10 reasons for teaching culture through film

Culture can be defined as “the shared patterns of behaviors and interactions, cognitive constructs and understanding that are learned by socialization. Thus, it can be seen as the growth of a group identity fostered by social patterns unique to the group” (Center for Advance Research on Language Acquisition). A very useful medium for learning about culture is film.

This blog is about the use of film to study aspects of culture in the classroom, particularly in the foreign language classroom. It looks at the theoretical and practical implications of using films to promote students' acquisition of intercultural communicative competence, which can be defined as "the ability to understand cultures, including one's own, and to use this understanding to communicate successfully with people from other cultures" (British Council). The blog also provides teaching ideas for using films of different genres, such as feature films, documentaries, short films, trailers, music videos and commercials. Both English-language films and films in other languages are featured.



Films are powerful tools for learning about other cultures and intercultural interaction for the following ten reasons:


-          As Ellen Summerfield states in Crossing Cultures through Film (1993), “film helps to create a unique environment for cross-cultural learning because it speaks to our emotions as well as our intellect. Learning about stereotypes, ethnocentrism, discrimination, and acculturation in the abstract can be flat and uninspiring. But if we experience intercultural contact with our eyes and ears, we begin to understand it.” Films can promote awareness, curiosity and interest in other cultures and respect for diversity. They enable learners to develop empathy with the protagonist from whose point of view the story is told.  Films can therefore help learners to see the world from another's point of view and to put themselves in the shoes of people with whom they have little or no personal contact, such as refugees or ethnic minorities in their own country or abroad.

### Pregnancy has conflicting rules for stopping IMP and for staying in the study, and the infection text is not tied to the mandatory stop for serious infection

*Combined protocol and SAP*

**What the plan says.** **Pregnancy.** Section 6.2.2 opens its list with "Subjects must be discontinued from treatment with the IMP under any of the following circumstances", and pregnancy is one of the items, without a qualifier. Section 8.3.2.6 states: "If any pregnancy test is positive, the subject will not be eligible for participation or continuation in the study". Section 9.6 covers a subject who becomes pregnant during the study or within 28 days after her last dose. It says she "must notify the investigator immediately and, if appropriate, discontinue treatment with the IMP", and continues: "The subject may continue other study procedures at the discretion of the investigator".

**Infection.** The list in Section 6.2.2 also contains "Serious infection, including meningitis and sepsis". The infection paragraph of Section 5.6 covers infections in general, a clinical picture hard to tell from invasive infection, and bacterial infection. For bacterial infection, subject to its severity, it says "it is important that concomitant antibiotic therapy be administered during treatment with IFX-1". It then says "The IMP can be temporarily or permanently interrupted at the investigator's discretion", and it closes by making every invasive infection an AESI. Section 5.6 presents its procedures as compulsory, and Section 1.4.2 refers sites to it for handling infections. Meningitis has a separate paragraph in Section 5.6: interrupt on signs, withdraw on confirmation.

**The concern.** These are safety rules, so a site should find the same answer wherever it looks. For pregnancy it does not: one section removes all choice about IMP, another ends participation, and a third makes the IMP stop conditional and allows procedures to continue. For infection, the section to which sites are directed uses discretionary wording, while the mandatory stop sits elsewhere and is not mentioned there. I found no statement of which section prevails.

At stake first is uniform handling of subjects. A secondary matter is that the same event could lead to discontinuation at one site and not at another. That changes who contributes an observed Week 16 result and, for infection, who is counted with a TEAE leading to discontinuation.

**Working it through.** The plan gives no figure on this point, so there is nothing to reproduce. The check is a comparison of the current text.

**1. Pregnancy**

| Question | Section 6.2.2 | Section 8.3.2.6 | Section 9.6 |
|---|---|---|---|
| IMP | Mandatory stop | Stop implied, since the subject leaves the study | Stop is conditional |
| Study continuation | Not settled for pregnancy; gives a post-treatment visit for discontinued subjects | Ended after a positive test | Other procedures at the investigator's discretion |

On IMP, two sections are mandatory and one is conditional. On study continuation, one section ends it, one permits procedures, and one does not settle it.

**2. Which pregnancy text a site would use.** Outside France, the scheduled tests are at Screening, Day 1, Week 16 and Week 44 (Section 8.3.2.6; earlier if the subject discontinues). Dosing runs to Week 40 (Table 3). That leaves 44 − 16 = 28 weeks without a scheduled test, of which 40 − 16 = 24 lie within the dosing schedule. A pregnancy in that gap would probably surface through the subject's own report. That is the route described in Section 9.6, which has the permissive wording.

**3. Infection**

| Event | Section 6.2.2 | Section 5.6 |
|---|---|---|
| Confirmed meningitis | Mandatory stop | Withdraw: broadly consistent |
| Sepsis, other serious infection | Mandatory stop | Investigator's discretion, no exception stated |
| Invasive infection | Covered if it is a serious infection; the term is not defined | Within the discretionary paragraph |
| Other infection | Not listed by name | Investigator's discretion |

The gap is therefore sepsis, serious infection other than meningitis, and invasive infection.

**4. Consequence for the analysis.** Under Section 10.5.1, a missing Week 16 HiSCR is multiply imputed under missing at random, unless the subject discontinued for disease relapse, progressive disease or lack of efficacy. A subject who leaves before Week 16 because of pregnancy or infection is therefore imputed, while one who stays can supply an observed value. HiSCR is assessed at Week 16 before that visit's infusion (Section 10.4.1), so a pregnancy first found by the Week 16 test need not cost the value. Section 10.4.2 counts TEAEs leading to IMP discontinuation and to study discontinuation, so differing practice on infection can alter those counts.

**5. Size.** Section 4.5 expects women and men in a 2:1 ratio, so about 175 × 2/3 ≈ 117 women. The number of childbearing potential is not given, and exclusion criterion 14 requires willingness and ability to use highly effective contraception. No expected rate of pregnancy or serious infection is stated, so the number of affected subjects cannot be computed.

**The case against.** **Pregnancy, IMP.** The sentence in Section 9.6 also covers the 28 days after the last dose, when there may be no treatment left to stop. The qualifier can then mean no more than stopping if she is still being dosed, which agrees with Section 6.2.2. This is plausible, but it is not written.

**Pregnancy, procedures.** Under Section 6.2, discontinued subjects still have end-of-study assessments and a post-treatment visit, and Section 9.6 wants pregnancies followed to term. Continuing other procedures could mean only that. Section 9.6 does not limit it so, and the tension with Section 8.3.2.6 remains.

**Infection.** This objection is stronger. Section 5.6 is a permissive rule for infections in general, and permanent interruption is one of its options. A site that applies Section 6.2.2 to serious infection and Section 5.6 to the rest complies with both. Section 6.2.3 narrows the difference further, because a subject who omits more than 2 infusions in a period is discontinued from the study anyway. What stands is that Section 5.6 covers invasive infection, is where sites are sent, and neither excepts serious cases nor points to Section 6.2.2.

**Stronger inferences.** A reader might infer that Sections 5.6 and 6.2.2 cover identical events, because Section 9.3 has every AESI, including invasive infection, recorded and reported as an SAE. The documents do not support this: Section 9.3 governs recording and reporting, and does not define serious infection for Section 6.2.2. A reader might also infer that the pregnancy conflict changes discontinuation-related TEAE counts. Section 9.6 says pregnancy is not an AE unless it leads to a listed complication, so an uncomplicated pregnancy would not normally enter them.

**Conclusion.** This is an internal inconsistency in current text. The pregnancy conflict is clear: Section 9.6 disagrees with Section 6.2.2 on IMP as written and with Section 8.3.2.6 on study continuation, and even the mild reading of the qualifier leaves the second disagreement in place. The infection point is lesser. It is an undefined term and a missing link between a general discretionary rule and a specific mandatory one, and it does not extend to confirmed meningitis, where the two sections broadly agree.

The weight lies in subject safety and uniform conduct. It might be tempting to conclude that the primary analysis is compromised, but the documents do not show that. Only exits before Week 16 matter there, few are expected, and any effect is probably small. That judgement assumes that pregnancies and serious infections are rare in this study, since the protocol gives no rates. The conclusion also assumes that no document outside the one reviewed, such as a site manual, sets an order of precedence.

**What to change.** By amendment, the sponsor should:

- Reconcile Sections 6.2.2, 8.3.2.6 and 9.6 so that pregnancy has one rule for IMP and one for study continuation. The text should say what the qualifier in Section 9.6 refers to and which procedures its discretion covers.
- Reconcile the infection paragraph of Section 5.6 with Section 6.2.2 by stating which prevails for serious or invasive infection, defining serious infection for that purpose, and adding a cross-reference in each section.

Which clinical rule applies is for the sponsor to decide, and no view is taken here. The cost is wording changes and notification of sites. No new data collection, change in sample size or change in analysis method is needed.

-          Films are cultural documents and allow students to explore different elements of another culture, such as its products, e.g. literature, folklore, art, music and artefacts; patterns of behaviour, e.g. customs, habits, dress, food and leisure activities; and ideas, e.g. beliefs, values, institutions (as outlined in Cultural Awareness by Tomalin & Stempleski, 1993).


-          Films can promote the skills that learners need in communicative situations. The Common European Framework of Reference for Languages (CEFR), established by the Council of Europe in 2001, distinguishes between the general and communicative language skills of the language learner. In particular, films can be used as a tool to help learners acquire knowledge of the socio-cultural elements mentioned under declarative skills.


·         everyday living, e.g. food and drink, mealtimes, table manners, public holidays,  

        working hours and practices, leisure activities


·         living conditions


·         interpersonal relationships


·         values, beliefs and attitudes


·         body language


·         social conventions


·         ritual behaviour